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Why Your Perception Of ‘Old’ Changes As You Age
Kaiser Health News

My perception of old age is inextricably linked to my grandmother. When I was a kid, I thought this 65-year-old, white-haired woman whose entire body wobbled when she walked was very old. Now that I’m 66, my personal perception — or perhaps, misperception — of old age has changed. I suspect I’ve got lots of company.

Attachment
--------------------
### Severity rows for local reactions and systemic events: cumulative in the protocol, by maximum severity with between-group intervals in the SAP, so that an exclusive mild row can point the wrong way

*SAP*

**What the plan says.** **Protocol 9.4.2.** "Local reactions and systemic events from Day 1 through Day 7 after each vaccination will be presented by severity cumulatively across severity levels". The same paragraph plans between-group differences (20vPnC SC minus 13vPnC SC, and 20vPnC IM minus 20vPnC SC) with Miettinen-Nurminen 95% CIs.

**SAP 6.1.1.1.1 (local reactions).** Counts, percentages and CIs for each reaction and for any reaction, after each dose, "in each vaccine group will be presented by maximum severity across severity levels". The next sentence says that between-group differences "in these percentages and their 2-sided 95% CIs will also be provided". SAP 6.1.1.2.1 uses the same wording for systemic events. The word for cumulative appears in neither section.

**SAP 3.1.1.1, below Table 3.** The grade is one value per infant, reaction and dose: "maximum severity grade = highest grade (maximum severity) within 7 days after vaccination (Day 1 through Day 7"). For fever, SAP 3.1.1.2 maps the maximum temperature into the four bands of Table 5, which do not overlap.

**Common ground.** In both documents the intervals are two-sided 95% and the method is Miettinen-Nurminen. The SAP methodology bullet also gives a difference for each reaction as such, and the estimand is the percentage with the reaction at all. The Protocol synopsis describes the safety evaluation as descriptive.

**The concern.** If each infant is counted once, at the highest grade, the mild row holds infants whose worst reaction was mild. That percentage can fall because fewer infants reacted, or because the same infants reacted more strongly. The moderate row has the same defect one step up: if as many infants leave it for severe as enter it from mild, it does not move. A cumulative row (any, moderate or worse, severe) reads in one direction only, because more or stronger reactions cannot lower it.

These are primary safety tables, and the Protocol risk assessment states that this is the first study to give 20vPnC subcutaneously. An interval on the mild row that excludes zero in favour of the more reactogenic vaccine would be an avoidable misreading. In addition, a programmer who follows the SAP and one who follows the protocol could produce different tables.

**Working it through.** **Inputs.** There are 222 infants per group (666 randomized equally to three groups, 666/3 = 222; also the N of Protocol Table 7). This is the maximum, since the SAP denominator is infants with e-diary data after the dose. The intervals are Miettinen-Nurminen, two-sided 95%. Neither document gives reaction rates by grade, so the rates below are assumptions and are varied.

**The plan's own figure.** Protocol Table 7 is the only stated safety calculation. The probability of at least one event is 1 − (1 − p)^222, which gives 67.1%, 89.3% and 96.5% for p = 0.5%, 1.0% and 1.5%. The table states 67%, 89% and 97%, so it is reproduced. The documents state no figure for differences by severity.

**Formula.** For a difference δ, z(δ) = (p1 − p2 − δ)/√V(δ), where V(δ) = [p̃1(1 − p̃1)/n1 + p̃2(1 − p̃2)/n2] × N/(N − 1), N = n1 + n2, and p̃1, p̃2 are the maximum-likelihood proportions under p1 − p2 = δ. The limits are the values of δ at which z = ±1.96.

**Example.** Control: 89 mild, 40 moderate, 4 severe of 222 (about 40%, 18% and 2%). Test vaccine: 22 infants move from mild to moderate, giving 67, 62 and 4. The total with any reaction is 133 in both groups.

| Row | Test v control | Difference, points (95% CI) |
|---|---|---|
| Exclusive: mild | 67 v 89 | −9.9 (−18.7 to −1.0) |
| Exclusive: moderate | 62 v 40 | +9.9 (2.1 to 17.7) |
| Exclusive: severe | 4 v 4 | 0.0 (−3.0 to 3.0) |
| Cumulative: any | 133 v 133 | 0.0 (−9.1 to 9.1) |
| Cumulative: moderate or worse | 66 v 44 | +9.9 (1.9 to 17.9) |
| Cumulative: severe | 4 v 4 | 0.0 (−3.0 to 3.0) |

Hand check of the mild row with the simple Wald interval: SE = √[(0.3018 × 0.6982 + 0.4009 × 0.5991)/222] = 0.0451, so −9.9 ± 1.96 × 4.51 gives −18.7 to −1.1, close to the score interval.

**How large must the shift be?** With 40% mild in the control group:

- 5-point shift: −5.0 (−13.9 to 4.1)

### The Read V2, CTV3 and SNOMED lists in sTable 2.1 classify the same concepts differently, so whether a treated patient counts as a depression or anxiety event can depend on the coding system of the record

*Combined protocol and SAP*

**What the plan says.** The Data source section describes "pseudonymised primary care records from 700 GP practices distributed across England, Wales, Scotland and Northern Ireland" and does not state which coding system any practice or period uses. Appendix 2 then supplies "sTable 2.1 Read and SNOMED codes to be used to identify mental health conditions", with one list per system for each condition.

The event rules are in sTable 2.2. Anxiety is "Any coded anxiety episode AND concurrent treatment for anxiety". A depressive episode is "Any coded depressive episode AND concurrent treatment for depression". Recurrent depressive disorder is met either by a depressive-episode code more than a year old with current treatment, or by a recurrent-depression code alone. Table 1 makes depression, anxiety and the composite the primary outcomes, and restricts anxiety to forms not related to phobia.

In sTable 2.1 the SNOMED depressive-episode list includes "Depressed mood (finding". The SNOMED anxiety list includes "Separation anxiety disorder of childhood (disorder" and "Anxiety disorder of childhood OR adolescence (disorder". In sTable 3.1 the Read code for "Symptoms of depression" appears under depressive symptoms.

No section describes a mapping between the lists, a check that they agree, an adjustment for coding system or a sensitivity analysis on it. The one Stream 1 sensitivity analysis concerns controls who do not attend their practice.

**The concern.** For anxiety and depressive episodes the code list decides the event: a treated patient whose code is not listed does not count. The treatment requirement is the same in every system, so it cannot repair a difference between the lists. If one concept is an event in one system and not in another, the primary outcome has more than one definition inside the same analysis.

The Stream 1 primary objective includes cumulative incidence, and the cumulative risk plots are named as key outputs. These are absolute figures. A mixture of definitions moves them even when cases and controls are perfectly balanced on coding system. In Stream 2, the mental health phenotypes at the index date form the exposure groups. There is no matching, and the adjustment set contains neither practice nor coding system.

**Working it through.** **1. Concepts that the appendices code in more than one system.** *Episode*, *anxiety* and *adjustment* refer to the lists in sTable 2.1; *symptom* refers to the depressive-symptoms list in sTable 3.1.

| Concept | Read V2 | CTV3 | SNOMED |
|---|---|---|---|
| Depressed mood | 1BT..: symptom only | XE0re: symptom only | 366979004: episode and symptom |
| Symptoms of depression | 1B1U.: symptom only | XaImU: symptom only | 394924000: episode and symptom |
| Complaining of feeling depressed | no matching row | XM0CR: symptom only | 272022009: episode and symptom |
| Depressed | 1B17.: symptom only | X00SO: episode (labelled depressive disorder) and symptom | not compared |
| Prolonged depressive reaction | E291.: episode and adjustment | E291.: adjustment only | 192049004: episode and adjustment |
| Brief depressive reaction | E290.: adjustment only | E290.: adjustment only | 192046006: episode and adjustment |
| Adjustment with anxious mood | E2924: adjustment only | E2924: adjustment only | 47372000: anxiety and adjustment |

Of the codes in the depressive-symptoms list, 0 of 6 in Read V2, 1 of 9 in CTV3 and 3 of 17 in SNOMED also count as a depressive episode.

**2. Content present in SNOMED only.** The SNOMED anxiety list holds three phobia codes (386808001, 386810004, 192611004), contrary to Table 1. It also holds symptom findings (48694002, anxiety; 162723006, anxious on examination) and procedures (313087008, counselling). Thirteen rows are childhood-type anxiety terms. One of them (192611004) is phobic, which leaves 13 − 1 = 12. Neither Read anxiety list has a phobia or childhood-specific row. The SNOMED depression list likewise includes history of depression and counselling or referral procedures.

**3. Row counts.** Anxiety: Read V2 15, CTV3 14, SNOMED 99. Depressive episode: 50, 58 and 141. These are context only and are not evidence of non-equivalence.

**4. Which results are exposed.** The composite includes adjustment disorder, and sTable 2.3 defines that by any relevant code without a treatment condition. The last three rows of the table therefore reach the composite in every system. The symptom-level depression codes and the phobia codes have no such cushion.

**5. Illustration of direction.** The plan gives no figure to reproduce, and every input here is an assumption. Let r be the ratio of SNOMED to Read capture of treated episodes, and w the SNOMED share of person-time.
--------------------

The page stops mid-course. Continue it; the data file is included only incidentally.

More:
Many of us are convinced that while everyone else is aging, that person we see in the mirror every morning is magically aging at a somehow slower pace. The age confusion can start early. A 2018 Michigan State University online survey of respondents ages 10 to 89 revealed that most think middle age begins at 30 — and that old age begins at, OMG, 50.

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